She bought a loft on Potrero Hill just as soon as her lease at 400 Spear was up.

  3. When I was living in Chicago I was rented an apartment near the ‘L’ tracks (similar to Bart/Muni). For the first week it was all I could hear and I thought I was going to go crazy. After two weeks I didn’t notice it one bit. When friends would come over they’d always how I could stand the noise, but to be perfectly honest, I couldn’t hear it.
    Point being, our brains so an amazing job of adapting to noisy environments, and while visitors might notice it, most likely residents won’t. Now soot on the other hand…

  4. Not a resident, but I looked at one unit early 2006. I liked the building and the location, but the Bay Bridge really does loom over it. Parking is leased from a nearby garage, but if my understanding is correct the lease rate may change only by the inflation rate. The rate I was quoted was less than half the going rate for SOMA. The unit I saw did expose the older brick elements to good advantage. Storage seemed to be a problem–not much in that unit, and none in the building.
    If you’re not big on views, you could do worse–the place has character. The price should reflect the lack of views and the next-building parking.

  5. Maybe someone can help me out here: we are talking about a BRICK building, right? Last time I checked, San Francisco was in a seismically active zone. People seem to have short memories.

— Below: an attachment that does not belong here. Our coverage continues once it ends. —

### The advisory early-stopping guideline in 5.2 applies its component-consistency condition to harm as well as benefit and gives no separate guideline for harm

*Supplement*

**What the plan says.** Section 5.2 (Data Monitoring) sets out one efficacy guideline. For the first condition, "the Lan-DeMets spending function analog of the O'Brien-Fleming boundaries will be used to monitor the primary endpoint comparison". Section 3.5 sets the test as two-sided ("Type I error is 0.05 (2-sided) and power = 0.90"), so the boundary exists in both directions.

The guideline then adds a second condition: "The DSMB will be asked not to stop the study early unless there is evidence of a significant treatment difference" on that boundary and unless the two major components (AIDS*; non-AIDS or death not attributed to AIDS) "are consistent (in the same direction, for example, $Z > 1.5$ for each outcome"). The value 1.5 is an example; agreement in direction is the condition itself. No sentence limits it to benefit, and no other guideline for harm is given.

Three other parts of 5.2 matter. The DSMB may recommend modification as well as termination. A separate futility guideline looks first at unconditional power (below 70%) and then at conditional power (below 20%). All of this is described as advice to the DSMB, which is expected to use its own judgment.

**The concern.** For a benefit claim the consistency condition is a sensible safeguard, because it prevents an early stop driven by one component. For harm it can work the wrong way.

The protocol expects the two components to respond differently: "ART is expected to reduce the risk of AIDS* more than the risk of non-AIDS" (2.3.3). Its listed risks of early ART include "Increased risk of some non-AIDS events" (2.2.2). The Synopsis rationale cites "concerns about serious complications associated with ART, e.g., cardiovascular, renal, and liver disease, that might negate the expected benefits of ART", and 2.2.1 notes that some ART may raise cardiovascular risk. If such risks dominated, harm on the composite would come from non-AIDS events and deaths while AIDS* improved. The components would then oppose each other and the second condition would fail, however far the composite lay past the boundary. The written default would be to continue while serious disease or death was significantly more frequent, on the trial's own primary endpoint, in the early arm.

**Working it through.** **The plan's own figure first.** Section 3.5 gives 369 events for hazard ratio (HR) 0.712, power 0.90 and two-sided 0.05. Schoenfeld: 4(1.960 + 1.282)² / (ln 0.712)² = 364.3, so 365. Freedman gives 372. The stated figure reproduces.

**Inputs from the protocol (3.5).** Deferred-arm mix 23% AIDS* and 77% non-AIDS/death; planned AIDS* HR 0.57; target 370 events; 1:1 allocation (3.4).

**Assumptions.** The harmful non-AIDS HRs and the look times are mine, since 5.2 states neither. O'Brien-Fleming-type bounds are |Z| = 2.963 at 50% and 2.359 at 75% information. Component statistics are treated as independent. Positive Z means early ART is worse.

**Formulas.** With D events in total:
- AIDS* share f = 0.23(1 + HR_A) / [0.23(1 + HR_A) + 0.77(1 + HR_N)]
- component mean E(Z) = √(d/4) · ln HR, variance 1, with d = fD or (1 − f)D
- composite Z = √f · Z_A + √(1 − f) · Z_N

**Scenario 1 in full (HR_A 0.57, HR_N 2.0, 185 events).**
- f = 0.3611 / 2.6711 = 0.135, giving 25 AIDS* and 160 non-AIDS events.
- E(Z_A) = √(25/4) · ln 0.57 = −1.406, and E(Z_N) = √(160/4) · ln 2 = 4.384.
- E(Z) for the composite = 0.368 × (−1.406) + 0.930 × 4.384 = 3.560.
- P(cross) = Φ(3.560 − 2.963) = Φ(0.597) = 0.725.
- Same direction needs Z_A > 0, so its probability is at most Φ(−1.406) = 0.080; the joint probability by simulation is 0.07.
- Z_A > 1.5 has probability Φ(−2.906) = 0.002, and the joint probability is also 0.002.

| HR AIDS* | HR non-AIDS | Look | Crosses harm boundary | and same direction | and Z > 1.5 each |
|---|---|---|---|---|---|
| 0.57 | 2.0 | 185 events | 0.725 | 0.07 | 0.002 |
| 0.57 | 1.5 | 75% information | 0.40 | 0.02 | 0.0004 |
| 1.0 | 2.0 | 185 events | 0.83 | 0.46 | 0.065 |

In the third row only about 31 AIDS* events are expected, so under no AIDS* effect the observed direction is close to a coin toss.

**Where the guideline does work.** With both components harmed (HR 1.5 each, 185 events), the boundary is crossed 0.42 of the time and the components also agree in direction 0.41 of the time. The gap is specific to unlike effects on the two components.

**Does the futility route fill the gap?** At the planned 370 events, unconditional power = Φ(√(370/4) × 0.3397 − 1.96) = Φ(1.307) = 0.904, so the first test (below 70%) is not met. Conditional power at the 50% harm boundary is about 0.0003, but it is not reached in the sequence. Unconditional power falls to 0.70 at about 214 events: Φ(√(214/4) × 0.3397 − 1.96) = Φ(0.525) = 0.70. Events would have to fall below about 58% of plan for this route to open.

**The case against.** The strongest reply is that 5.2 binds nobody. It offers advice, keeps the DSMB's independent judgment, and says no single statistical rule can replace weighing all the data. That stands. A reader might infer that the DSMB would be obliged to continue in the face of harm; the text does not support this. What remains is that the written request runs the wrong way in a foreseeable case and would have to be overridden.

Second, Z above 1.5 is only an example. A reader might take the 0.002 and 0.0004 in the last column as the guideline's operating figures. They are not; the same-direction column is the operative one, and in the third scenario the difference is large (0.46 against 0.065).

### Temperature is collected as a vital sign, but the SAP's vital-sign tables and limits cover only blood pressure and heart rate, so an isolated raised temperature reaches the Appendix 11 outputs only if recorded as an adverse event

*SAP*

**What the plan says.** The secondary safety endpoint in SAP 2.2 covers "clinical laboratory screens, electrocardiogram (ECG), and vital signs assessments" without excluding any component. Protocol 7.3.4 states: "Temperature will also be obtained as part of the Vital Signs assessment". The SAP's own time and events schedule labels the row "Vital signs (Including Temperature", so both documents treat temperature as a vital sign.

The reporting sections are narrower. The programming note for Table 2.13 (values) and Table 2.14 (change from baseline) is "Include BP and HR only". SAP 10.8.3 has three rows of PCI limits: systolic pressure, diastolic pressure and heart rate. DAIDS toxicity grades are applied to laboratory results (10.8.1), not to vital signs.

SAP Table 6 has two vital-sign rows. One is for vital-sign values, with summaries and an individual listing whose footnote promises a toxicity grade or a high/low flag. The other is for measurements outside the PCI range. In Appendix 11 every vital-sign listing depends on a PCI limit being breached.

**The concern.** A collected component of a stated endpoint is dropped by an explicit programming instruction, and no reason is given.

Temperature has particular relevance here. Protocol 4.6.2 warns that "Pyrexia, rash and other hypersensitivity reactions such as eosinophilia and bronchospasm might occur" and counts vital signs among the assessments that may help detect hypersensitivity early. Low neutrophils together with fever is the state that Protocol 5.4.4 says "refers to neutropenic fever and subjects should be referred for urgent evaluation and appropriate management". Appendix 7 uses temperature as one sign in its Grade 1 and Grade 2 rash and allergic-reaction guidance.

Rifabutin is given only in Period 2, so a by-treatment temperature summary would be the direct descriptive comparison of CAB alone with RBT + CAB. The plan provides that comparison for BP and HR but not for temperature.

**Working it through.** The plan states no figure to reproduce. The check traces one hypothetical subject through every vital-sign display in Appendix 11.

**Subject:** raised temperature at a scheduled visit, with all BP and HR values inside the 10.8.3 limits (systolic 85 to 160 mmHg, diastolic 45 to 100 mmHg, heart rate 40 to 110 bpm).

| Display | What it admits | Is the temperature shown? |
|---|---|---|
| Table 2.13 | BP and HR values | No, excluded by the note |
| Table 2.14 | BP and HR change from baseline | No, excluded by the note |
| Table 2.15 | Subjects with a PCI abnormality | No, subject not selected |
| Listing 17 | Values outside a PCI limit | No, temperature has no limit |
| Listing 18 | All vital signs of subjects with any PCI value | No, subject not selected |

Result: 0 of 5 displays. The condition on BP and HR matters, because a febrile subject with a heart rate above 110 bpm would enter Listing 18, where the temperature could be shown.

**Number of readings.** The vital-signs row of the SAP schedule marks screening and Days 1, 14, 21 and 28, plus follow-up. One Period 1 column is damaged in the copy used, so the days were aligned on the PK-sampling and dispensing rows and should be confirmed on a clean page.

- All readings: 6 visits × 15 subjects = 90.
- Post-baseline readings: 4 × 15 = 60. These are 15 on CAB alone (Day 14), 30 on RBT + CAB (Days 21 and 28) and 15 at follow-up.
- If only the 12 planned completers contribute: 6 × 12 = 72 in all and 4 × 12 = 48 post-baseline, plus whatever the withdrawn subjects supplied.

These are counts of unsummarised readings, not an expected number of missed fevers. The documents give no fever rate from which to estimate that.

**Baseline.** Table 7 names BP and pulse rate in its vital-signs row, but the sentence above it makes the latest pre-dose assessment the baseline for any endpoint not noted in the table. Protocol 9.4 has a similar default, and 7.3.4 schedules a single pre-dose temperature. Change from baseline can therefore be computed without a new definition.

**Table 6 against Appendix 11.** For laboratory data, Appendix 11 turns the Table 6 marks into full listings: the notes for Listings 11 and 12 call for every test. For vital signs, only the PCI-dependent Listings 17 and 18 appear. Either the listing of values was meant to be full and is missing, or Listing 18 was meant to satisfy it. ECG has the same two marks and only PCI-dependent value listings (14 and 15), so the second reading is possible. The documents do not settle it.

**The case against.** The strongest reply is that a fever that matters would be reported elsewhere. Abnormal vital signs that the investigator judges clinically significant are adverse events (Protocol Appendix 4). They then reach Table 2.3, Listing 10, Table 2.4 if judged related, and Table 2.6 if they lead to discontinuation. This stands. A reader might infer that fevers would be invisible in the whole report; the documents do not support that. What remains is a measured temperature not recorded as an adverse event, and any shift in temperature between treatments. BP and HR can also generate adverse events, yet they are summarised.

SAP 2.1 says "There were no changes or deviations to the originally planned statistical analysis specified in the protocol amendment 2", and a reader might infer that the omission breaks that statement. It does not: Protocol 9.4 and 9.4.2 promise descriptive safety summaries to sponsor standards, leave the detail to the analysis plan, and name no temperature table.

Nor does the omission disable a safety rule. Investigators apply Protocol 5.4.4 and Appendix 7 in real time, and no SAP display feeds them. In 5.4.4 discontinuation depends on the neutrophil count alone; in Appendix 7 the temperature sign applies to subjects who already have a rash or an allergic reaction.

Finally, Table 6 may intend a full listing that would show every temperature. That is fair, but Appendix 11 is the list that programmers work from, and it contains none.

6. Been living at the Harbor Lofts for about 4 years now and love the building. Yes, the bridge. Soot… I do dust more often than I would like to, but the noise is really not an issue. The brain does adapt. And brick, concrete, and double paned windows are excellent insulators! I am actually the envy of all my friends – I’ve never made (or received) a noise complaint for late night music, high heels, or loud voices.
    Great neighborhood (ball park, Ferry Building, downtown) – can walk to everything. Safe. Fantastic weather. Easy to park.

  7. Yes, I remember as a college freshman, it took several weeks until we stopped hearing the air force jets going overhead at like 6am each morning. Guess the tradeoff has to be location vs noise/view

  8. I remember the units being cave like. Located under the Bay Bridge makes the courtyard unusable due to it being dark and noise, even on sunny days.
    It’s a great location if you work downtown and like to jog on the Embarcadero. Having rent controlled parking is great for the owners. Most off street parking in that area cost twice as much as what the owners are paying now.
    As far as a adapted repositioned infill building it works. But the prices should reflect the negatives in terms of air and light restrictions.
    I am told there is only one member on the HOA board. I’m not sure the owners interest are being adequately addressed with only a single member board. This could be a drawback for some banks on financing a new purchase….not sure but should be looked into.